Weak monsoon weighs on debt funds

Weak monsoon weighs on debt funds

Indian government bond yields rose in August, owing to expectations of an increase in inflationary pressure and high auction cut-offs. The large government bond supply and lacklustre progress on the monsoon also weighed on investor sentiment. Headline inflation, as measured by the Wholesale Price Index, was -0.95% for the week ended 28 August, compared with -1.54% for the week ended 31 July. However, an increase in global commodity prices and a weak monsoon resulted in higher food prices and thereby led to expectations of higher inflationary pressure. The yield on the 10-year 6.9% government bond maturing in 2019 rose to 7.09% in August, from 6.78% in the previous month. The yields on corporate bonds also jumped, tracking the rise in gilt yields. Call rates remained stable and continued to trade in the 3.25-3.50% range on stable liquidity conditions, during the month.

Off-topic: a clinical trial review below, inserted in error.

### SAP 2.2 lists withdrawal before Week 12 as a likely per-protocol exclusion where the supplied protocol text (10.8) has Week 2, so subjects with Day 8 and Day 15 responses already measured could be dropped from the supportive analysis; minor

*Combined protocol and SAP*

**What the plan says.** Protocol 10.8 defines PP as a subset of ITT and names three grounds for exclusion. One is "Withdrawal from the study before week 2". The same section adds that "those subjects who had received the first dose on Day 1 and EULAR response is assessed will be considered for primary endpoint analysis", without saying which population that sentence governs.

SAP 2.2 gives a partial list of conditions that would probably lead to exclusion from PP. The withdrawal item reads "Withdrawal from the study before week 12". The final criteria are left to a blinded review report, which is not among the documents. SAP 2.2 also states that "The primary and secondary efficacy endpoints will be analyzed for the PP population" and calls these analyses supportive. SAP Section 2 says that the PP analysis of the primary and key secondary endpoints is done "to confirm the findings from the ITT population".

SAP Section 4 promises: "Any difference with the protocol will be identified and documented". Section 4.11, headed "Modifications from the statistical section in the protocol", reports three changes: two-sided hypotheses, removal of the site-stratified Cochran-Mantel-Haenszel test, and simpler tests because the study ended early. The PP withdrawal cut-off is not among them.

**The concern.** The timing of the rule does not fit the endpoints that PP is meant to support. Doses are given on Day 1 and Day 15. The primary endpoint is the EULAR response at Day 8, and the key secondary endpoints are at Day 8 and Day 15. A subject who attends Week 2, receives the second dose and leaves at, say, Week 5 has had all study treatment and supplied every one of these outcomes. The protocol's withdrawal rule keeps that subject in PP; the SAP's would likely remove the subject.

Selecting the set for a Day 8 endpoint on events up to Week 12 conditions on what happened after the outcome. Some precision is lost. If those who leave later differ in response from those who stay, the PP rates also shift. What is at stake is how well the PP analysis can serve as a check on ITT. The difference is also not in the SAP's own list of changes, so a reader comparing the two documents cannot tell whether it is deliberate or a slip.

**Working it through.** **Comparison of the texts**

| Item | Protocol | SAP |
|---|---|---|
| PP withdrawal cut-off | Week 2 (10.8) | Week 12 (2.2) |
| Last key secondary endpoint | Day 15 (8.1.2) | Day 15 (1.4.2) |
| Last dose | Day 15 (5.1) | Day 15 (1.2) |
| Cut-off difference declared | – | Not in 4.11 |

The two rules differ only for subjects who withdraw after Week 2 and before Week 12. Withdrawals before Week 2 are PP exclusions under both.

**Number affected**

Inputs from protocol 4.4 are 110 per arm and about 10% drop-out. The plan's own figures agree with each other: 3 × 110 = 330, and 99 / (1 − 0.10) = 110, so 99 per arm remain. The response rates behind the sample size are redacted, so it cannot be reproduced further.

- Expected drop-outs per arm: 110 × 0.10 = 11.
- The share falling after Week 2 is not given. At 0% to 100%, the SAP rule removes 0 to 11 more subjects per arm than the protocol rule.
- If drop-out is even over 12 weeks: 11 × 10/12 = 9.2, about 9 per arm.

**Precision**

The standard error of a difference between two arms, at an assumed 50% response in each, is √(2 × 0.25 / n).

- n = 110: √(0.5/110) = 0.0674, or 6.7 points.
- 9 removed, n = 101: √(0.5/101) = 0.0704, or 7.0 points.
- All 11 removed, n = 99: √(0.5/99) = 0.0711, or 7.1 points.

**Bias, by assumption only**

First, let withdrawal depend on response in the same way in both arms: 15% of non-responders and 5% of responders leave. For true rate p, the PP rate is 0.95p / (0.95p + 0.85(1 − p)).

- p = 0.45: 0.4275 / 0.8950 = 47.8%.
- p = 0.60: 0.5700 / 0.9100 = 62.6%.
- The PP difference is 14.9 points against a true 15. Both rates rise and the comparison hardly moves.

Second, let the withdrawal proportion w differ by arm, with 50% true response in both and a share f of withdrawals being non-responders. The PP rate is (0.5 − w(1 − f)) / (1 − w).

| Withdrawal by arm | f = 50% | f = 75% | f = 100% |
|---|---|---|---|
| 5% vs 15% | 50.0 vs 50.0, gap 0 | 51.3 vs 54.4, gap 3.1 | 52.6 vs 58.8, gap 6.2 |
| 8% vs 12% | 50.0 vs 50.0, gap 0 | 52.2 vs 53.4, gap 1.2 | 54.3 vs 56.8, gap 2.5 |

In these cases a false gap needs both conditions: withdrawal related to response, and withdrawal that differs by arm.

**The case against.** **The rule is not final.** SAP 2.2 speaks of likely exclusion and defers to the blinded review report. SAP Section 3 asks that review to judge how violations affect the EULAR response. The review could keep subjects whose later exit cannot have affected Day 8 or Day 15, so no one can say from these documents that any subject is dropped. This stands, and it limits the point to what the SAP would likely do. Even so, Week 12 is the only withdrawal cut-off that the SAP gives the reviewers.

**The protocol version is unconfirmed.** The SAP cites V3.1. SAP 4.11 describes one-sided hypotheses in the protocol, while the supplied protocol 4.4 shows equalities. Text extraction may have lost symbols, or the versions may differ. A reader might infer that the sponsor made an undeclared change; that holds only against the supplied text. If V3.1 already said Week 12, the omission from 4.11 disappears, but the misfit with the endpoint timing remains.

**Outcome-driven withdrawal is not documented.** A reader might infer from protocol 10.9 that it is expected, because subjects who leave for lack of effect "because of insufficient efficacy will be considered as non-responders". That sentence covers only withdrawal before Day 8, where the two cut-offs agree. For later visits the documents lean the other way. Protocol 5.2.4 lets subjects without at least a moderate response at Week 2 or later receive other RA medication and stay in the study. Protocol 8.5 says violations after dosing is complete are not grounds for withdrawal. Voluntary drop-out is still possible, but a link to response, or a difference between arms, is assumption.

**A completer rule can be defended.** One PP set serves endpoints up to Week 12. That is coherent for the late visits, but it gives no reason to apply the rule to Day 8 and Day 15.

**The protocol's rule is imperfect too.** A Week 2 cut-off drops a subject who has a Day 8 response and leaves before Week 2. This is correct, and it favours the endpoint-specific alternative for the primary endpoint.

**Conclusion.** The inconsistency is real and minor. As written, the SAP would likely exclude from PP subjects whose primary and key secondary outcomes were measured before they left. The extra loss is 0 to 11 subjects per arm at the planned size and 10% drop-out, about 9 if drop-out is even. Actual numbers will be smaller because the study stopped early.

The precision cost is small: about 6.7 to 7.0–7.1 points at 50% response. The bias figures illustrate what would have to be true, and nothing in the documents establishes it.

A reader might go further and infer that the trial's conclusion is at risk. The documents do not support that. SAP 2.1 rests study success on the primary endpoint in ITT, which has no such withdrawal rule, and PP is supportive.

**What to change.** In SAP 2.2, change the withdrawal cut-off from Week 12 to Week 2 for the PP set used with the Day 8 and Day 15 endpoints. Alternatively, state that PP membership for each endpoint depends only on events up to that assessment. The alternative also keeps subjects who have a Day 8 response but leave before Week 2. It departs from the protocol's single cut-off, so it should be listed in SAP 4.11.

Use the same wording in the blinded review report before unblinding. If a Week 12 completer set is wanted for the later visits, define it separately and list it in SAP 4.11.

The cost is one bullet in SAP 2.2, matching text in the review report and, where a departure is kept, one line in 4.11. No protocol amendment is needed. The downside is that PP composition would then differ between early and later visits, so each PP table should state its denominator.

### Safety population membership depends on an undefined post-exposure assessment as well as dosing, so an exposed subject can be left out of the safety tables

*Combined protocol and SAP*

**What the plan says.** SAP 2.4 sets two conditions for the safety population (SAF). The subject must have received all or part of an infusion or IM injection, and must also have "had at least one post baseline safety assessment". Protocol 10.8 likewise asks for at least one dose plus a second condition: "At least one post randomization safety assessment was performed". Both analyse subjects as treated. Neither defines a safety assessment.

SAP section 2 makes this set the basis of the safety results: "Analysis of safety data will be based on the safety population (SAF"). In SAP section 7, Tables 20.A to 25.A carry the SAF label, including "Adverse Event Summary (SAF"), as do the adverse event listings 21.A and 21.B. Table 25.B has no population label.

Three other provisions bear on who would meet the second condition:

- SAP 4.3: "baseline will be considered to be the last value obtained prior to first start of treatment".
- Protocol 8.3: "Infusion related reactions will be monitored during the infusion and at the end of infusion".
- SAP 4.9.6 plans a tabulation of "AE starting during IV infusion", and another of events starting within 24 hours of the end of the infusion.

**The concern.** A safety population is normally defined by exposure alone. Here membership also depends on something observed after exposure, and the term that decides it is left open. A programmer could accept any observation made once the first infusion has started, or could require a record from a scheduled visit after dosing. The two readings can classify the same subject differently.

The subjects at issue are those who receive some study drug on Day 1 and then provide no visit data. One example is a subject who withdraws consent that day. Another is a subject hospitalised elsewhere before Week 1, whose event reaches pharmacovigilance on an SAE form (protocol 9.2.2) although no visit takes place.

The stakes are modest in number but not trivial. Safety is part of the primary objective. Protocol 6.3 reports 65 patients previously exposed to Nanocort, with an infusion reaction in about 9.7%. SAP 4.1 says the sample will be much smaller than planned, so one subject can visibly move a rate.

In the foreign exchange market, the rupee depreciated against the dollar to 48.65 as on 28 August, from 47.93 on 31 July, with foreign exchange reserves amounting to $272 billion as of 21 August.

Also See The Monsoon Effect (Graphics)


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